Helmut Newton, one of the great german photographers of the twentieth century, radicalized fashion photography by redefining the way women were portrayed in advertising for haute couture.
1. His real name was Helmut Neustaedter
Born into a wealthy Jewish family in Berlin in 1920, Newton’s real name was Neustaedter.
After a warning that he was about to be arrested by the Nazis, he fled with just a razor and a handful of cash he grabbed. He and his parents later fled Germany altogether, his parents travelling to South America while he boarded a ship in 1938, bound for China, along with 200 other fleeing the Nazis. He didn’t actually make it to China, instead landing in Singapore where he was able to get a job with the Straits Times as a photographer.
After the war, he became a British subject and changed his name to Newton.
2. He hated working in the studio - and he was colour-blind!
He hated working in the studio, often working at night and nearly always used natural light when possible. And he was colour-blind, unable to differentiate between greens and blues.
His work is almost always in black and white, a style which was influenced by Brassai, whom be admired very much.
Newton championed Brassai’s street photography, borrowing from New Wave cinema and the surreal images of Man Ray and Eugène Atget.
3. At 14 Helmut dreamed to become a fashion photographer at VOGUE.
Newton got his first camera at the age of 12. He took his first seven pictures in a subway, which, he later admitted, all came out too dark. The eighth was of the radio tower in Berlin. By the time he was 14, he was working as a photographer’s assistant and frequently skipping school to photograph childhood girlfriends in the streets wearing his mother’s clothes. It was then, he later recalled, that he realised he wanted to become a fashion photographer at Vogue. At first, Newton’s father did not encourage his son’s interest in photography. At the age of 16, however, it was clear that Newton would not be joining the family-run button factory, and he was apprenticed to the portrait, nude and fashion photographer Else Neuländer Simon, better known as Yva, who was deported to a Nazi camp and killed.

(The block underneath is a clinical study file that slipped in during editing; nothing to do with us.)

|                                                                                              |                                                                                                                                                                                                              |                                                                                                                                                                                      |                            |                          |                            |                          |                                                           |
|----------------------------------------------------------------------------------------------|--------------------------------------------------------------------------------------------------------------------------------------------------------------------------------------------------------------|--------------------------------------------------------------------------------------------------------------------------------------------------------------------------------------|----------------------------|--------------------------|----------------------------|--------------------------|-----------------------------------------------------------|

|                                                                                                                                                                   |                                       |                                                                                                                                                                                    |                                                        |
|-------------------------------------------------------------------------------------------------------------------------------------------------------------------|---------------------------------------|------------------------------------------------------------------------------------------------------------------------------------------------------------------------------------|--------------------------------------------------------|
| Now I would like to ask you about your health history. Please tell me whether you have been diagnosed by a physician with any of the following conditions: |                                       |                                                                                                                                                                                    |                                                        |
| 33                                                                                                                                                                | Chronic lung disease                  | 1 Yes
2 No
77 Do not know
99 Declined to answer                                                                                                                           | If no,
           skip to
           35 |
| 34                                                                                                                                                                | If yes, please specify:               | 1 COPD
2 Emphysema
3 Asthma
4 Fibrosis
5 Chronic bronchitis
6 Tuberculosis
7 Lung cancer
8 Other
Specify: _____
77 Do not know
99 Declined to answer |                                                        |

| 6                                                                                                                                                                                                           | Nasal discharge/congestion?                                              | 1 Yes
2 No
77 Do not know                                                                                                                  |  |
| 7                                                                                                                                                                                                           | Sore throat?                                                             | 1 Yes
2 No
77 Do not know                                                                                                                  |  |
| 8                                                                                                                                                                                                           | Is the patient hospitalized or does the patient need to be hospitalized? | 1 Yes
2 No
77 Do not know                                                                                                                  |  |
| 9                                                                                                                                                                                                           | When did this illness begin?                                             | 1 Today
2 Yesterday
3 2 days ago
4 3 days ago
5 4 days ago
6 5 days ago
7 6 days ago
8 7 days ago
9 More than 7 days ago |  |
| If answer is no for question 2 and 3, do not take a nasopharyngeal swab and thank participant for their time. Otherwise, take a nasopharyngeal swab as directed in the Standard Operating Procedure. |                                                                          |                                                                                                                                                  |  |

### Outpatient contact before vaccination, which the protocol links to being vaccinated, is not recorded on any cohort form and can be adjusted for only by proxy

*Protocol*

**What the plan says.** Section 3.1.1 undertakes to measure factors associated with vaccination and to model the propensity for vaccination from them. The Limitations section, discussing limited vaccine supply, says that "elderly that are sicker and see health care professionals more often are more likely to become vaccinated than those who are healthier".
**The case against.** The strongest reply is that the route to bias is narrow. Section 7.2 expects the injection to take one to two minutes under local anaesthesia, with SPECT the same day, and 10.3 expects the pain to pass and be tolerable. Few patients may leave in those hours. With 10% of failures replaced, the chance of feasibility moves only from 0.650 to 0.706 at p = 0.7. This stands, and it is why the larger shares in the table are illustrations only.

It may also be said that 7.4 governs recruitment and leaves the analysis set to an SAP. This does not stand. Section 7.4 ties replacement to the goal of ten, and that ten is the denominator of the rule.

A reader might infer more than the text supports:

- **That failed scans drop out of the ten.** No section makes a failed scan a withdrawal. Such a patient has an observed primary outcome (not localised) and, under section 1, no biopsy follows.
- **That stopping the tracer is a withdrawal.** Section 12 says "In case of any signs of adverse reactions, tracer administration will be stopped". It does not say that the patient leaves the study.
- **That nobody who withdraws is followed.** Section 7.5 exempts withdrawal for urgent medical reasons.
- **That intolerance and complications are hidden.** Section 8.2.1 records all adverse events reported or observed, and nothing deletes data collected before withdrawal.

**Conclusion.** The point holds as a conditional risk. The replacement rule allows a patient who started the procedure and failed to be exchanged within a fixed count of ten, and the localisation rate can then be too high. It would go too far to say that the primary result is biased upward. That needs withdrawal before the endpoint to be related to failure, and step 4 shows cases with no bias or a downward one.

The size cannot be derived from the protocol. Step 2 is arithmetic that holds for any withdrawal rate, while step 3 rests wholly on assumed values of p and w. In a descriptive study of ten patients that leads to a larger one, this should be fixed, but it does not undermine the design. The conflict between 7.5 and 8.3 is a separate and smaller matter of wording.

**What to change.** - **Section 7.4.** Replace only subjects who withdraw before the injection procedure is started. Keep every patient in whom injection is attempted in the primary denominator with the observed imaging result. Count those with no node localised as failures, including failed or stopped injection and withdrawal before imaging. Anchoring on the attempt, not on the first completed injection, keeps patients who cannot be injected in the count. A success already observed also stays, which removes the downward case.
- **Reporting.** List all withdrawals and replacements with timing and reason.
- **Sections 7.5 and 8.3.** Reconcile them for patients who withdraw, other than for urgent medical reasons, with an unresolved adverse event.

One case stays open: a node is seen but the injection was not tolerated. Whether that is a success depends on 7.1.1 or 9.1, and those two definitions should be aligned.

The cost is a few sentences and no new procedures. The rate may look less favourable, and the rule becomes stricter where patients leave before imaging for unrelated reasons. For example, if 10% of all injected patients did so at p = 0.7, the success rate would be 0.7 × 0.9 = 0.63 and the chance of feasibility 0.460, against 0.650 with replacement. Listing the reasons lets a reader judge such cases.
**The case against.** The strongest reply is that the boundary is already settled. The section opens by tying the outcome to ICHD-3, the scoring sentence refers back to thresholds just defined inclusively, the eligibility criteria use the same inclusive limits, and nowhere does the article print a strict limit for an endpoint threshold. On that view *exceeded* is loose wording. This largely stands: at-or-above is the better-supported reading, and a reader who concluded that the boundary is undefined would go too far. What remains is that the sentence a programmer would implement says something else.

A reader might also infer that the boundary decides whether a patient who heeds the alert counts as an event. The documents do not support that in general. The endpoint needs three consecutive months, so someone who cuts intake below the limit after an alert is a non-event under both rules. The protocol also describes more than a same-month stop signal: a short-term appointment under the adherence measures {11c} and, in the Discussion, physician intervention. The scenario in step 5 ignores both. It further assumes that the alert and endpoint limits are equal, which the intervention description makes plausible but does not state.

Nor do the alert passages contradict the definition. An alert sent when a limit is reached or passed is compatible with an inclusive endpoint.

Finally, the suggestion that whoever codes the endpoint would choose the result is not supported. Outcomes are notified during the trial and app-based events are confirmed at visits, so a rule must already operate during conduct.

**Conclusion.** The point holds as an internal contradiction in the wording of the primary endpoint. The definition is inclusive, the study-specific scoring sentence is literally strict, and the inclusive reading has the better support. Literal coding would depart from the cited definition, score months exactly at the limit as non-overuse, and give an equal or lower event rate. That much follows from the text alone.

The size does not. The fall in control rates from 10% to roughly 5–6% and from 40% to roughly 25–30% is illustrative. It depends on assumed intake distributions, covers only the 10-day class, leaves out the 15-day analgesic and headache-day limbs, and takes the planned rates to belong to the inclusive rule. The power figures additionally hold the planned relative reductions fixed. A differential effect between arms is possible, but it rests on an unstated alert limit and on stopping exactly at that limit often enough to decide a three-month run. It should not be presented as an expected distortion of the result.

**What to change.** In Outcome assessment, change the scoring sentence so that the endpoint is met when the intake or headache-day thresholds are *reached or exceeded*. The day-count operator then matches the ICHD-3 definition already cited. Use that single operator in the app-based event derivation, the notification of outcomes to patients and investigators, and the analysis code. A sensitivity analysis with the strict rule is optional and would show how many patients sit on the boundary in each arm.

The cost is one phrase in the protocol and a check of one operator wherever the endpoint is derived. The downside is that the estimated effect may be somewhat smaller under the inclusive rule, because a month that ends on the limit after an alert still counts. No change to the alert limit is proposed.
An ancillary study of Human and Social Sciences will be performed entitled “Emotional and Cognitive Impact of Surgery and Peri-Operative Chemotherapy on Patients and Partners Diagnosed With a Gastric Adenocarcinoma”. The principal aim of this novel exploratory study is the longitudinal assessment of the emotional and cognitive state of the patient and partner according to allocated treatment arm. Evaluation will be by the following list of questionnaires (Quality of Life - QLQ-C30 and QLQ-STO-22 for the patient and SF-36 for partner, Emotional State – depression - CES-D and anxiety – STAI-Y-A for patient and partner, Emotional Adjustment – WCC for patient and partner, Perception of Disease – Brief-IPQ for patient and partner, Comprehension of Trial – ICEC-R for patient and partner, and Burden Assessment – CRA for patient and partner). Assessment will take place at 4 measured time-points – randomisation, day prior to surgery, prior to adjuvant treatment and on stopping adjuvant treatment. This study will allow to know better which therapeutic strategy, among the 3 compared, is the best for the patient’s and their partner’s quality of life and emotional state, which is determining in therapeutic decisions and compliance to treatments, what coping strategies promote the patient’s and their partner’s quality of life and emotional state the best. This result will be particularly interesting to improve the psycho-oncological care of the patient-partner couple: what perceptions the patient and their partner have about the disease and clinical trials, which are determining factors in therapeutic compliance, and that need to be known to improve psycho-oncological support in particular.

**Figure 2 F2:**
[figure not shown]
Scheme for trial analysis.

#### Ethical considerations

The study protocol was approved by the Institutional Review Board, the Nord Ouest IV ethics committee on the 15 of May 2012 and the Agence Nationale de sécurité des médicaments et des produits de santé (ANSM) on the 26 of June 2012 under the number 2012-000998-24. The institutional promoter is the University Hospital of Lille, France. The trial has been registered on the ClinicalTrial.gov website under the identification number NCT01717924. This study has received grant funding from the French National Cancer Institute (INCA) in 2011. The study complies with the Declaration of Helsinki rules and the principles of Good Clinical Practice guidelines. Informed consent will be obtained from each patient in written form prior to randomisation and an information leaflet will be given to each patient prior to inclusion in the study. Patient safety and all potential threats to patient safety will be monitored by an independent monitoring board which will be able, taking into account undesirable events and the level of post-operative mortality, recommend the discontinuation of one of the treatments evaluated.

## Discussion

Over his prolific career, Newton worked extensively for American, Italian, German and French Vogue, shooting 64 covers for the latter, as well as for Marie Claire, Elle and Queen, among others.
4. A brush with death led him to ‘nudes, nothing but nudes’
Newton suffered a heart attack in New York in December 1971. This brush with death would greatly influence his approach to photography. ‘When I left the hospital, I rethought everything,’ he revealed in Filthy magazine in 1976. ‘The unnecessary work and the frantic competition are finished! Today, I only take pictures for money or pleasure.’
Newton gave up fashion a year later to photograph ‘nudes, nothing but nudes’, but quickly found this became ‘even more boring than clothes’. He returned to fashion with a renewed enthusiasm, integrating his newfound experience of the nude into his campaign work.
5. Time magazine dubbed him ‘The King of Kink’
In the early 1970s Newton started working for Playboy — a collaboration that would last for around 30 years. Among his most famous sitters for the magazine was Charlotte Rampling. In 1973 Newton photographed the actress, who would later become his muse, nude on a dining table in Arles, a glass of wine in hand.
If you live in BERLIN a must see for Helmut admires is the Helmut Newton Foundation, please check their offical site for information
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